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Luis Suárez is one of those footballers who splits opinion – radically. Some love him for his aggressive attitude and outstanding skills, whilst others have an often rabid dislike for the darker sides of his personality, regardless of any magic in his feet. His time with Liverpool served to polarise opinion of him in British football with majestic goals – the hat-trick against Norwich City being a prime example – stacked up against conflicts with opponents – the alleged slur against Patrice Evra and bite on Branislav Ivanovic being cases in point. Before moving to Anfield however, Luis Suarez had similar issues with Ajax.
A 19-year-old Suárez first arrived in Europe at Groningen in the Eredivisie in 2005. Young and feeling isolated in a foreign country, an inability to speak either Dutch or English would not have helped integration either into the team, or Dutch society. After a period in the club’s second team though, and assisted by fellow Uruguayan player Bruno Silva, Suárez did the hard yards to learn Dutch and earn the respect of his teammates. In 29 league games for the club, he would score ten goals. That was the positive side of it, the less encouraging one was that despite scoring four goals in a run of five games, he also accumulated three cautions and a dismissal. For all that, after his premier term in Dutch football, Ajax were sufficiently convinced of his potential to make a bid for his services.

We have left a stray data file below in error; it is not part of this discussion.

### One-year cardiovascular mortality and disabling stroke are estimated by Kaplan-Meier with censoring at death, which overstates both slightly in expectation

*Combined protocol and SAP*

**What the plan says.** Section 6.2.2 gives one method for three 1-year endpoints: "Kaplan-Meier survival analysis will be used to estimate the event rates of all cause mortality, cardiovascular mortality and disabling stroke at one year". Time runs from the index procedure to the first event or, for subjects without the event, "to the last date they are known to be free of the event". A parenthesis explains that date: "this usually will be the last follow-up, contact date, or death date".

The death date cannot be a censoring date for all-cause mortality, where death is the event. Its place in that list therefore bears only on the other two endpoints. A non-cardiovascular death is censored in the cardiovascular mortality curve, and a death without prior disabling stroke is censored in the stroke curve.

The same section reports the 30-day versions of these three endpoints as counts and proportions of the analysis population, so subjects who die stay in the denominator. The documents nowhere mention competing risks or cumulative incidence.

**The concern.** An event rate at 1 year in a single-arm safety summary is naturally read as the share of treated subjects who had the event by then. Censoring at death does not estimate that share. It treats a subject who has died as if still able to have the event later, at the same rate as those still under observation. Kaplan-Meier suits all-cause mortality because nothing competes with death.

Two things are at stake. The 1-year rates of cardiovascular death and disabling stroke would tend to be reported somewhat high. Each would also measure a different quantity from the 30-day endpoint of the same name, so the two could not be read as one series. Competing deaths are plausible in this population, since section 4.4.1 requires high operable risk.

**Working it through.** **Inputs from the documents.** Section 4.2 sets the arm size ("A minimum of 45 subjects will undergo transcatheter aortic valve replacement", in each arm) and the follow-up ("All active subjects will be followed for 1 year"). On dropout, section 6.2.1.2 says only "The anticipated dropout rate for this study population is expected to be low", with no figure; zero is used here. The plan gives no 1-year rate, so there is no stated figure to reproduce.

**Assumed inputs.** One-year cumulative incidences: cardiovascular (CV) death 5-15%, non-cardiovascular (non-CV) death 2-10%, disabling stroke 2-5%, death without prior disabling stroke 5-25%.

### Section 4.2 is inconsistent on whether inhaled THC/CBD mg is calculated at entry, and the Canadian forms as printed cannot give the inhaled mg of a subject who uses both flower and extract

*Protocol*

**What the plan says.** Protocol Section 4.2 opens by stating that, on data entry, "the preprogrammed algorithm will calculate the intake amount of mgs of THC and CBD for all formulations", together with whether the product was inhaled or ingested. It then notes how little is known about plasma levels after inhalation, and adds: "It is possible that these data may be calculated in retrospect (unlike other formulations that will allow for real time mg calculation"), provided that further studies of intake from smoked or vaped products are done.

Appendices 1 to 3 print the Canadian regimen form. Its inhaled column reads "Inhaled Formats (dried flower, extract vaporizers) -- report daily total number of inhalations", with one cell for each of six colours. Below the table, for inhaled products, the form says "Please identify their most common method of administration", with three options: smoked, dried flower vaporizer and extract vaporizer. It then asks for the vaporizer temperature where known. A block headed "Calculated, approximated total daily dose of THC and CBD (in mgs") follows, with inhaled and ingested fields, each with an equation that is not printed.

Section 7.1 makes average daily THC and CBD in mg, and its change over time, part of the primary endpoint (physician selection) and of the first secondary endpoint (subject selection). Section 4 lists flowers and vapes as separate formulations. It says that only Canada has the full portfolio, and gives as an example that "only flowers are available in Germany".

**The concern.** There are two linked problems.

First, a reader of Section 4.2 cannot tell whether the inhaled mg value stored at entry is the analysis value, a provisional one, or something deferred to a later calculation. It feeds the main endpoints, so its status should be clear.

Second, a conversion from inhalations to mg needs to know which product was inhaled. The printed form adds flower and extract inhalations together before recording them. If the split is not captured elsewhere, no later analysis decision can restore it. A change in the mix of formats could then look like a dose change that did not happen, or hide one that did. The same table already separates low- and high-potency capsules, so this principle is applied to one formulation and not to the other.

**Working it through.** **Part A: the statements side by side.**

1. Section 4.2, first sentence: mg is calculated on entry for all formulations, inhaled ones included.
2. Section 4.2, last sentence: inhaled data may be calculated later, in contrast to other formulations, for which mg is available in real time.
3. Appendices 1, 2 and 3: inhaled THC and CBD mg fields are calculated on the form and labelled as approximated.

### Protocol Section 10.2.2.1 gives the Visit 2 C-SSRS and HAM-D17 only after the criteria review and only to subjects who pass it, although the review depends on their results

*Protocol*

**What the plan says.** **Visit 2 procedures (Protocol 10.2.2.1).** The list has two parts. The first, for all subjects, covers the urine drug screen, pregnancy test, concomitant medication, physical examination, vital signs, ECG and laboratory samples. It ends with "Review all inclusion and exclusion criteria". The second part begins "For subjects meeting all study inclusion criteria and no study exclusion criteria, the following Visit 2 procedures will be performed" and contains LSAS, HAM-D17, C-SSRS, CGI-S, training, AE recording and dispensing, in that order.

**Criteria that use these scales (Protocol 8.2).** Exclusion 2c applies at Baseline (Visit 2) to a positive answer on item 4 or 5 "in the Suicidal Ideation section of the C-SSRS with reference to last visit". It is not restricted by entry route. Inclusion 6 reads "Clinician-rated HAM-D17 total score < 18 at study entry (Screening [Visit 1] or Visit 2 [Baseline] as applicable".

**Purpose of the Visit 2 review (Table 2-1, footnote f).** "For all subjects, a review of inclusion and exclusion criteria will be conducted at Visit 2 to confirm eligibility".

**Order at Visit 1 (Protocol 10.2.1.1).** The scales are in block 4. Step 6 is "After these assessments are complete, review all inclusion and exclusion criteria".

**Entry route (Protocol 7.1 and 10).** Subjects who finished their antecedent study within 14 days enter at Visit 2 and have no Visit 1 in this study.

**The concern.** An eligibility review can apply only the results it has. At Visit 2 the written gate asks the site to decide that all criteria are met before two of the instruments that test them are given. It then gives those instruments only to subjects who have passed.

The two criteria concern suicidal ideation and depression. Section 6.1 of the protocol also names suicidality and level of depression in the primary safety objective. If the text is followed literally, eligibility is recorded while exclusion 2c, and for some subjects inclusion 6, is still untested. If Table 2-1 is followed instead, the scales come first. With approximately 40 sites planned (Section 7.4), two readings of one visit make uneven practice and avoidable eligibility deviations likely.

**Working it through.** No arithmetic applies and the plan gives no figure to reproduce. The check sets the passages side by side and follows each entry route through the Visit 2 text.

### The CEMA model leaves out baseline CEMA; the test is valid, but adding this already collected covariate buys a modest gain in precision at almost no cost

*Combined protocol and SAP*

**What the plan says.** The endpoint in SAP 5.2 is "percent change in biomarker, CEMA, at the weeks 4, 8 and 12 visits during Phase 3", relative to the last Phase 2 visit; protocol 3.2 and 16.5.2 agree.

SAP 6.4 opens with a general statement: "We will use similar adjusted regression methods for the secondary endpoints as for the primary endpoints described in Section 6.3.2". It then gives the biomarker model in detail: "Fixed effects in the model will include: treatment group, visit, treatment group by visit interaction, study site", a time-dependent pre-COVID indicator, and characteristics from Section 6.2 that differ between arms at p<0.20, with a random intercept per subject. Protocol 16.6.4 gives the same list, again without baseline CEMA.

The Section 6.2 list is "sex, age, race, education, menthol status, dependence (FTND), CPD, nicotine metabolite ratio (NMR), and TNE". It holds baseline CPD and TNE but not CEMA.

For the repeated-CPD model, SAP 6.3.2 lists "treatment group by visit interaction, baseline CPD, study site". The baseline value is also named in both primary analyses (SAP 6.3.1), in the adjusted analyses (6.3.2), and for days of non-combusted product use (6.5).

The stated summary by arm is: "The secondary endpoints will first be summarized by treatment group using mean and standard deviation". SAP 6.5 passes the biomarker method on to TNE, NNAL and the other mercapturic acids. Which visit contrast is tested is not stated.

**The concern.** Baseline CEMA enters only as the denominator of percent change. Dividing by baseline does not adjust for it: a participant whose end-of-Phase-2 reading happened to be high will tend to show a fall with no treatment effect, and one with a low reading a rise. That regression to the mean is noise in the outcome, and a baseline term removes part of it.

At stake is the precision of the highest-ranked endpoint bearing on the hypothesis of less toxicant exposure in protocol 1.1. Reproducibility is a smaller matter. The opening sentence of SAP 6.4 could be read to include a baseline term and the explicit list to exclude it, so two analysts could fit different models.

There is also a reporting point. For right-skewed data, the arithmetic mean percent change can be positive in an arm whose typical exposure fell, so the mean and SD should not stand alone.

A bid, however, is hardly the same as a completed transfer, and perhaps understandably, Groningen thought the Amsterdam’s offer of a reported €3.5 million was hardly sufficient compensation for losing the player’s potential. The player was keen to drive through the move and even took the matter to the KNVB. He lost, but Ajax relented and upped the bid to €7.5 million and left the north of the country for the capital and pursuit of advancement.
With a five-year contract safely tucked into his back pocket, the Uruguayan forward got straight down to work. A goal in his club debut against Slavia Prague in a qualifying game for the Champions League set the ball rolling and a brace in his home Eredivisie debut suggested that Ajax did snag themselves a bargain. That initial season ended with 17 goals from 33 league appearances and 22 from 44 games in all competitions. The club’s leading scorer at the time was Klaas-Jan Huntelaar, and many of the striker’s goals carried the credit of an assist by his young partner. The future was looking bright.
The club was being led by coach, and former legendary striker, Marco van Basten. For any young aspiring forward, there would probably be no better a mentor to guide them forwards. Van Basten though had a problem with Suárez. Although he admired and appreciated his abilities, his disciplinary record was becoming a concern. Having the best player in the world on your books is of little help if he’s sitting in the stands, under suspension. Twenty-two goals showed his menace on the field, as he ended up as the club’s top marksman, and second in the entire league, but how much better could it have been. He even suffered a suspension after rowing with a teammate over who should take a free-kick. Ajax finished the season in third place. More time on the pitch for Luis Suárez could have made a difference. Although with AZ Alkmaar running away with the title by a dozen points, closing such a gap was hardly possible.